Today Tribunal 2 issued its fourth verdict in the case of Chief Prosecutor vs. Ali Ahsan Mohammed Mujahid. It is the sixth verdict issued by the International Crimes Tribunal. The Tribunal found Mujahid guilty of four of seven charges: specifically Charges 3, 5, 6 (which the Tribunal combined with Charge 1, because both stem from the same events), and 7. He was acquitted of Charges 2 and 4.
The Charges and the Verdict:
Charge 1: Abetting Abduction as a Crime Against Humanity, or in the alternative, abetting murder as a Crime Against Humanity. This charge was combined with Charge 6 as the Tribunal felt that both pertained to the same incident, the massacre of the Bangladeshi intellectual community in December of 1971.
Charge 2: Persecution as a Crime Against Humanity, or in the alternative, for abetting Genocide by participating in an attack on the Hindu villages of Baidyadangi, Majhidangi and Baladangi. Charged under Section 3(2)(c)(g) of the Act and Sections 4(1) and 4(2). Acquitted.
Charge 3: Confinement as a Crime Against Humanity for his role in the confinement and torture of Ranji Nath, alias Babu Nath. Found guilty and sentenced to imprisonment for five years.
Charge 4: Abetting the crime of Confinement and causing Inhumane Acts as Crimes against Humanity under Section 3(2)(a)(g) for his alleged involvement in the abduction and torture of Abu Yusuf. Acquitted.
Charge 5: Abetting murder as a Crime Against Humanity for ordering the killing of detainees at the army camp at old MP Hostel, Nakhalpara, Dhaka. Found guilty and sentenced to imprisonment for life.
Charge 6: Abetting murder as a Crime Against Humanity, or in the alternative, abetting Genocide against the intellectual group. Charged under Section 3(2)(c)(g) read with Sections 4(1) and 4(2). Found guilty and sentenced to death in conjunction with Charge 7.
Charge 7: Participating in and Facilitating the commission of Murder as a Crime Against Humanity, or in the alternative, for persecution as a Crime Against Humanity, for his roll in an attack on the Hindu community on 13 May 1971. Found guilty and sentenced to death in conjunction with Charge 6.
The Tribunal noted that it considered Mujahid’s “superior position of authority on the Al-Badar force together with the intrinsic gravity and degree and pattern of criminal acts” as aggravating factors that further justified the death sentence.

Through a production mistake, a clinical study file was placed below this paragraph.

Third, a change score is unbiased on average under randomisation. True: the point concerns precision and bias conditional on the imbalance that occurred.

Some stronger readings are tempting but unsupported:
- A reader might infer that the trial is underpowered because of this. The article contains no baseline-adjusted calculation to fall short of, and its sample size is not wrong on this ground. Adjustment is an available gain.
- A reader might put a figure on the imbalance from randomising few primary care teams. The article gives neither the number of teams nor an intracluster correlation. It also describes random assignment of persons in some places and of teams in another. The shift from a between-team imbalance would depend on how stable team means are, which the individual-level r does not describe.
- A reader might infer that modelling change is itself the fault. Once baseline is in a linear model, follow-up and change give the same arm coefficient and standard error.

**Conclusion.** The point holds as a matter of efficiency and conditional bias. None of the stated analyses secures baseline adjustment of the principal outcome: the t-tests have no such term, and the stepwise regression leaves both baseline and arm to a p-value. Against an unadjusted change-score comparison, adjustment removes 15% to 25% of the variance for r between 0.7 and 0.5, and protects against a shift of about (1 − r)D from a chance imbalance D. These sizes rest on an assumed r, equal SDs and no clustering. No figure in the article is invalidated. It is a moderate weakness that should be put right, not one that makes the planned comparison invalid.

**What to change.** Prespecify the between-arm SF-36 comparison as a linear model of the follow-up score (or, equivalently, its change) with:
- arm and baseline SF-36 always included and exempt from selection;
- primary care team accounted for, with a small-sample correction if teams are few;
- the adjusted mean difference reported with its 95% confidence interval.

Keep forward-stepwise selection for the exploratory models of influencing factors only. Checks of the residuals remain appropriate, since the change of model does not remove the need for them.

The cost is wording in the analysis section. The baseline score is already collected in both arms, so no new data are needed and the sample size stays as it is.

This special report provides a detailed summary of the International Crimes Tribunal’s fourth verdict, the Judgment in Chief Prosecutor vs. Md. Kamaruzzaman. The verdict was issued on 9 May 2013 and was the third verdict to be issued by Tribunal 2. We have attempted to distill the major conclusions expressed by the Tribunal into a digestible format. We have reported on the documentary and witness evidence used to support each distinct charge, general arguments made by both parties, and the conclusions reached by the Tribunal. For the sake of length we have focused this report on the factual and charge specific findings within the Judgment. We will be publishing a supplementary report regarding the legal conclusions made in the Judgment that have particular bearing on the ongoing proceedings. This report does not critically analyze the legal merits of the Judgment. It is presented simply in order to facilitate broader access to and understanding of the ICT’s proceedings and conclusions.
Kamaruzzaman was found guilty on 5 of 7 Charges, specifically Charges 1, 2, 3, 4, and 7. He was acquitted of Charges 5 and 6. All of the Charges alleged direct commission of Crimes Against Humanity or, in the alternative, complicity in Crimes Against Humanity. The Prosecution additionally argued that Kamaruzzaman could be found liable under the doctrine of Command Responsibility under Section 4(2). However, he was convicted solely of complicity in Crimes Against Humanity under Section 4(1) of the Act. On the basis of Charges 3 and 4 he was sentenced to death. The Tribunal noted that charges 1 and 7 merited a life sentence, while Kamaruzzaman was sentenced to ten years imprisonment under charge 2. All lesser sentences were merged into the death sentence.
Today Tribunal 2 issued the second verdict of the Bangladesh International Crimes Tribunal. The verdict was issued against Abdul Qader Molla who was tried on 6 counts of Crimes Against Humanity.
The Tribunal found Qader Molla GUILTY on 5 of 6 Charges. He was found NOT GUILTY of Charge 4. The court sentenced Qader Molla to 15 years imprisonment for Charges 1, 2, and 3. They sentenced him to life imprisonment for Charges 5 and 6.
Today Tribunal 2 issued the first verdict of the Bangladesh International Crimes Tribunal. The verdict was issued against Abul Kalam Azad, also known by his alias “Bacchu”, who has been tried in absentia.
The Tribunal found Kalam Azad GUILTY on 7 of 8 Charges. He was found NOT GUILTY of Charge 2. Six of the guilty verdicts were for crimes against humanity and one was for genocide. Referencing the gravity of the crimes of genocide and murder as a crime against humanity, the court sentenced Kalam Azad to death by hanging for Charges 3,4,6 and 7. For Charges 1,5,8 the Tribunal stated that Kalam Azad was deserving of imprisonment. However, because of the death sentence issued the Tribunal did not stipulate any further terms of imprisonment.